The dinner was excellent: gently seared tuna and succulent crab cakes. The symposium was not as enjoyable, but still, this was a good start to my stay in Philadelphia. I had flown in that morning for the annual meeting of the American Psychiatric Association, my first experience at such a large conference. My room for the week was at a decidedly seedy motel in Bucks County, about an hour away from the city. I looked at my watch. There was still some time before the last train back, so I decided to spend some more time at this hotel, one of Philadelphia’s finest. I walked toward the bar, situated in the center of a high-ceilinged lobby with shimmering chandeliers. An ingenious waterfall with thin sheets of water cascaded onto pebbles, making a pleasant sound.
I settled into one corner of the bar and ordered a cocktail, soaking in the ambience. Most days, this was probably an oasis of jazz music and soft murmurs, but tonight it was teeming with other psychiatrists. Like me, they had bags with the conference logo displayed prominently and badges. Unlike me, most of them were in groups engaged in animated conversation. I entertained myself by listening in on some of the discussion.
“The schizophrenia update was excellent. It’s going to definitely change my practice.”
“I am not so sure about the applicability of that data in the real world.”
“What’s your experience with…”
Just then, a man walked into the lobby, carefully taking the few steps to the bar. He sat down on a sofa next to me, and I could smell him from where I was sitting: sweat, urine, and stale cigarettes. His shirt was wet even though it hadn’t been raining, and he rubbed his unshaven face and looked around at the crowd, torn jeans sagging below a corpulent belly. He began mumbling to himself, and although I briefly entertained the idea that he might be an eccentric colleague, a fellow psychiatrist who had forsaken formal attire in favor of something more unconventional, he looked so destitute and beaten that it was obvious he was one of the many mentally ill and homeless people I had seen in the city. Drugs, alcoholism, a major mental illness, social drift, and here he was, rummaging through the torn plastic bag he was carrying.
It struck me as incredibly ironic that this should happen, that someone who was mentally ill should walk into a roomful of psychiatrists. By now, the bar personnel were staring at the man and whispering among themselves. One of them finally went to the man.
“Do you need anything?” The man shook his head and mumbled, “No.”
“This bar is for guests only, sir,” the waiter said.
The man ignored him and just looked away, saying something under his breath.
I found myself troubled by his presence, uncomfortable because I felt obliged to do something, and yet I held back, unsure of what I could do for the man. I wondered if my colleagues were similarly conflicted. They certainly seemed to have noticed him. I saw groups of other conference attendees pause and cast furtive but trained eyes on the man. The buzz of conversation around the bar slowed, and the soft strains of piano and the gentle splash of a waterfall could be heard again.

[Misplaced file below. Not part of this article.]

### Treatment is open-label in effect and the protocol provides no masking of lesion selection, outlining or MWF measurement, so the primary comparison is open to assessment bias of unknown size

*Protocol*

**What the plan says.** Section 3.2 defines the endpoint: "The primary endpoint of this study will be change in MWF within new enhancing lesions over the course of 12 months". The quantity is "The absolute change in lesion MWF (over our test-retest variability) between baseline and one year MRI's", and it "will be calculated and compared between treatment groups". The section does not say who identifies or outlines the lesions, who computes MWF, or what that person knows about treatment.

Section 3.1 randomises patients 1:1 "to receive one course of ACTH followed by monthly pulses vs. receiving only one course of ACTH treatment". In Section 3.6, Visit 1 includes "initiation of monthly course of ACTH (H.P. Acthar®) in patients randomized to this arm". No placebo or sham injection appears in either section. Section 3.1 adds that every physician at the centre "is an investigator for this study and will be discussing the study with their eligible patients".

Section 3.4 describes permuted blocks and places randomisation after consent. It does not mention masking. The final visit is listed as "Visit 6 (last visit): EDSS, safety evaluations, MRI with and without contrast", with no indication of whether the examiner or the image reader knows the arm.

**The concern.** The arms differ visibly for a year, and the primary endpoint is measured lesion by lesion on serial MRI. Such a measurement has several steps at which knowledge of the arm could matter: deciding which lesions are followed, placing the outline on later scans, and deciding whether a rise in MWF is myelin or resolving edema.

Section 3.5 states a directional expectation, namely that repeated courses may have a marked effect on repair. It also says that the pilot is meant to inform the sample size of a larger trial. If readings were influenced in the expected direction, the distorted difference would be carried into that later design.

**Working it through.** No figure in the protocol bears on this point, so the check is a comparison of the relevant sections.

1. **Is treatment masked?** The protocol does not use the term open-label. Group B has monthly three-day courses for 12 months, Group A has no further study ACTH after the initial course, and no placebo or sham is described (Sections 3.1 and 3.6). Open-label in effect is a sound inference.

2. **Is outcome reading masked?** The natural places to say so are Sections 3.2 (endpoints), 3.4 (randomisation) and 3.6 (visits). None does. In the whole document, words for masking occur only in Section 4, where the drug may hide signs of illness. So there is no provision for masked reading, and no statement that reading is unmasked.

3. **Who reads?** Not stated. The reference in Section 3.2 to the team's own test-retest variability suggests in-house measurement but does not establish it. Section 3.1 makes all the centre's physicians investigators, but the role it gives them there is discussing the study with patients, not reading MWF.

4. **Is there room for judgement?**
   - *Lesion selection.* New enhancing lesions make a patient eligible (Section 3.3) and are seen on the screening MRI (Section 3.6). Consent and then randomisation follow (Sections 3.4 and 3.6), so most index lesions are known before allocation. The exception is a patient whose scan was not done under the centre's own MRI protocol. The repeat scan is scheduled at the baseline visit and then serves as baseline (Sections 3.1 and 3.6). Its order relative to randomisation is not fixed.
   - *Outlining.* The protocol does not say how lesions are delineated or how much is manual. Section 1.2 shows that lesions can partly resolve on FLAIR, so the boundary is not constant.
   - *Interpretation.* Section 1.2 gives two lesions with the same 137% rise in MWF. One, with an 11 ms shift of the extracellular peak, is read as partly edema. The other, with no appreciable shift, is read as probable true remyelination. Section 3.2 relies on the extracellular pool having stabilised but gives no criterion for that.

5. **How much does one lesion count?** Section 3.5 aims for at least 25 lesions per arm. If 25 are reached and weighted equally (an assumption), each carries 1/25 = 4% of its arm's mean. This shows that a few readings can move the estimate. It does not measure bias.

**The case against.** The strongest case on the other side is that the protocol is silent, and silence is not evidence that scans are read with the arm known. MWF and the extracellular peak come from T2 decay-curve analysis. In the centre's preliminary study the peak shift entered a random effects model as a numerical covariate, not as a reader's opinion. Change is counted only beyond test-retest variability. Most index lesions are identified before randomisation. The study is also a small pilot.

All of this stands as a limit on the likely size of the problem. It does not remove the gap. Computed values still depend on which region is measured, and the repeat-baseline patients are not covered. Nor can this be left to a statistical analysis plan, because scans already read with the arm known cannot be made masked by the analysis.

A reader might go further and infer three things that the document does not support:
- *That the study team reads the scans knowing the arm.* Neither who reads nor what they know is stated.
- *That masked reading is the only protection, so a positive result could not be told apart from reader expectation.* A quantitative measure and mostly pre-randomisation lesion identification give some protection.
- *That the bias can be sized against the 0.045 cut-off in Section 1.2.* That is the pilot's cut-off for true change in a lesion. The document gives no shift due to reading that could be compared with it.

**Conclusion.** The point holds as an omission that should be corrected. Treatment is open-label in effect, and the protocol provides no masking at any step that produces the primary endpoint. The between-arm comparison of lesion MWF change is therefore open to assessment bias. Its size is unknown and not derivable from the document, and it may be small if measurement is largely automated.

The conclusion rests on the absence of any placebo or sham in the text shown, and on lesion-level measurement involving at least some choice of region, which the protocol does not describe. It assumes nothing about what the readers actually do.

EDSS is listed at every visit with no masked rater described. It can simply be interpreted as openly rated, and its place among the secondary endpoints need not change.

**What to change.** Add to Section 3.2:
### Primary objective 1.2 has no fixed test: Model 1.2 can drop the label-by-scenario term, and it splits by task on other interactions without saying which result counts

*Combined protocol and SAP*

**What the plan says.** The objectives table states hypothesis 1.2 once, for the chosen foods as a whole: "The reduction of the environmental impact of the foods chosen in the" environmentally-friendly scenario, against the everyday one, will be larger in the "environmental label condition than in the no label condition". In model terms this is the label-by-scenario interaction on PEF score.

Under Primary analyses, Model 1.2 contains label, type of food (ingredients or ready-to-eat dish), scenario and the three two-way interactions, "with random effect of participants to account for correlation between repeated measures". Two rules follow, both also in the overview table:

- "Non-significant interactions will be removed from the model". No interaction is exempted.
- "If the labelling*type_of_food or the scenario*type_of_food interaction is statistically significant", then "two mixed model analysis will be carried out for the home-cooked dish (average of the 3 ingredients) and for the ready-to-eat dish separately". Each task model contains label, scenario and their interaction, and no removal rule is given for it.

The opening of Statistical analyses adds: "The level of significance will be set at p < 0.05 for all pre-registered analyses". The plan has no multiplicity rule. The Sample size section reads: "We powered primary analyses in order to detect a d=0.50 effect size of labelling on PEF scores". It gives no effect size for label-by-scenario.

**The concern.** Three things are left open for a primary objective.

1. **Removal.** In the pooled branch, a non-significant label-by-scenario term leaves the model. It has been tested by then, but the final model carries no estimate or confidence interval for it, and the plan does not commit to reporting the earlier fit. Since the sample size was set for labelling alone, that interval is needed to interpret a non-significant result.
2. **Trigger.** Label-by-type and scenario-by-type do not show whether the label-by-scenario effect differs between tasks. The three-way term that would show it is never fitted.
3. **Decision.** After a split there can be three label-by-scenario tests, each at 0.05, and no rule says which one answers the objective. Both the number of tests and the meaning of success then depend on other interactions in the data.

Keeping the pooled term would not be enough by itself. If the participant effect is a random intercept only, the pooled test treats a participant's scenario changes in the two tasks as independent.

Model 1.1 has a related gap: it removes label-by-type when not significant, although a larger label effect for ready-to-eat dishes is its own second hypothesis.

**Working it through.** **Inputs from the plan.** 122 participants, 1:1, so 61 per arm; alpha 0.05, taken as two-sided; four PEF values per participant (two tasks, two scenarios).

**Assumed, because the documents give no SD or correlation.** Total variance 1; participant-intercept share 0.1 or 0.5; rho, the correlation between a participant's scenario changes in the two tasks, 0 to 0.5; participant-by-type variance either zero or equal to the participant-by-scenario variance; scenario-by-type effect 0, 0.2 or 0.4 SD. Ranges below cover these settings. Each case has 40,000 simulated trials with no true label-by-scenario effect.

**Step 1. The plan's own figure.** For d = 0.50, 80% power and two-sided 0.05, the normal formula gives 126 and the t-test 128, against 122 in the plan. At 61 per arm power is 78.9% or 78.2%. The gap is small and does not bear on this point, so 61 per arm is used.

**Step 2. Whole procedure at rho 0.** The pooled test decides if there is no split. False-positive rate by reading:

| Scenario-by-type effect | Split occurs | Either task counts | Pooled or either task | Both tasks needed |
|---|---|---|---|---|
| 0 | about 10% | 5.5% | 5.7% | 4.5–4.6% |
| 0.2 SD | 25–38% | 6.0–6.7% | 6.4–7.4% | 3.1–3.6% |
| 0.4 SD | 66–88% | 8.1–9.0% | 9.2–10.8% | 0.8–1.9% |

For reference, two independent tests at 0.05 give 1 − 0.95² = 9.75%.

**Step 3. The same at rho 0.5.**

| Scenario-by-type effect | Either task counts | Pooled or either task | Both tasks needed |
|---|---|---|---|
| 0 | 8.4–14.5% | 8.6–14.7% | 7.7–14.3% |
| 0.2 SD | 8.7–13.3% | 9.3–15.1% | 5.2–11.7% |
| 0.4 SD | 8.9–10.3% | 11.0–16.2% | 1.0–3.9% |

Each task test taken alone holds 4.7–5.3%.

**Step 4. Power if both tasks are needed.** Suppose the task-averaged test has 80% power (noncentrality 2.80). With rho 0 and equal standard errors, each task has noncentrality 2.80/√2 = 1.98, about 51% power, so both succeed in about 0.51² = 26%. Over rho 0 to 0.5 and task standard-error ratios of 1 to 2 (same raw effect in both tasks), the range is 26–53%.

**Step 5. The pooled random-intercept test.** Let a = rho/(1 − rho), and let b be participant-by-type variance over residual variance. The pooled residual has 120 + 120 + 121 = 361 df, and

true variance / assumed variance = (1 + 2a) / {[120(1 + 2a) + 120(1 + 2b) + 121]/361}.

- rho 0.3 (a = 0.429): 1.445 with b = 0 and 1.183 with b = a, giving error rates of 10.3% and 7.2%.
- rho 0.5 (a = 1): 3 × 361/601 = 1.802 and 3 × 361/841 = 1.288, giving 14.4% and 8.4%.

Then security guards appeared from either side of the lobby. With their suits and earpieces, they looked like they’d just taken time off from a presidential entourage. The man sank back into the sofa, but when they said, “Sir, you have to leave,” he collected his belongings and rose to his feet without a struggle.
I sat there, sipping my cold martini, and convinced myself that there was little that anyone could do. The options were limited; psychiatric practice itself was inadequate, making interventions in situations like these impossible. I mean, we could hardly administer medications or perform psychotherapy right there in the room. What were we supposed to do? Now, if a man with chest pain walked into a congregation of cardiologists, that would be another story. There would be a scramble of cardiologists rushing to help the man—to administer advice, to recommend hospitalization, or, if the need arose, to start cardiopulmonary resuscitation. How bizarre if instead of helping the man with chest pain, the cardiologists ignored him and continued to discuss the latest data in their field. Or worse still, what if they felt uncomfortable—even embarrassed—that a man with chest pain had stumbled into a cardiology meeting? What if they just did not know what to do?
The man stood and looked around, eyes drifting from one side of the room to the other, and it seemed that he was seeking help. But I continued to sip my drink, and like every other psychiatrist in the room, I avoided eye contact with the man. He shambled off, making his way through the lobby, and pushed the double glass doors and went out into the cool Philadelphia night.
The room seemed to lighten when he left. Glasses clinked, laughter and merriment drowned out the music once again, and conversations about the latest treatments of mental illnesses resumed in full earnest.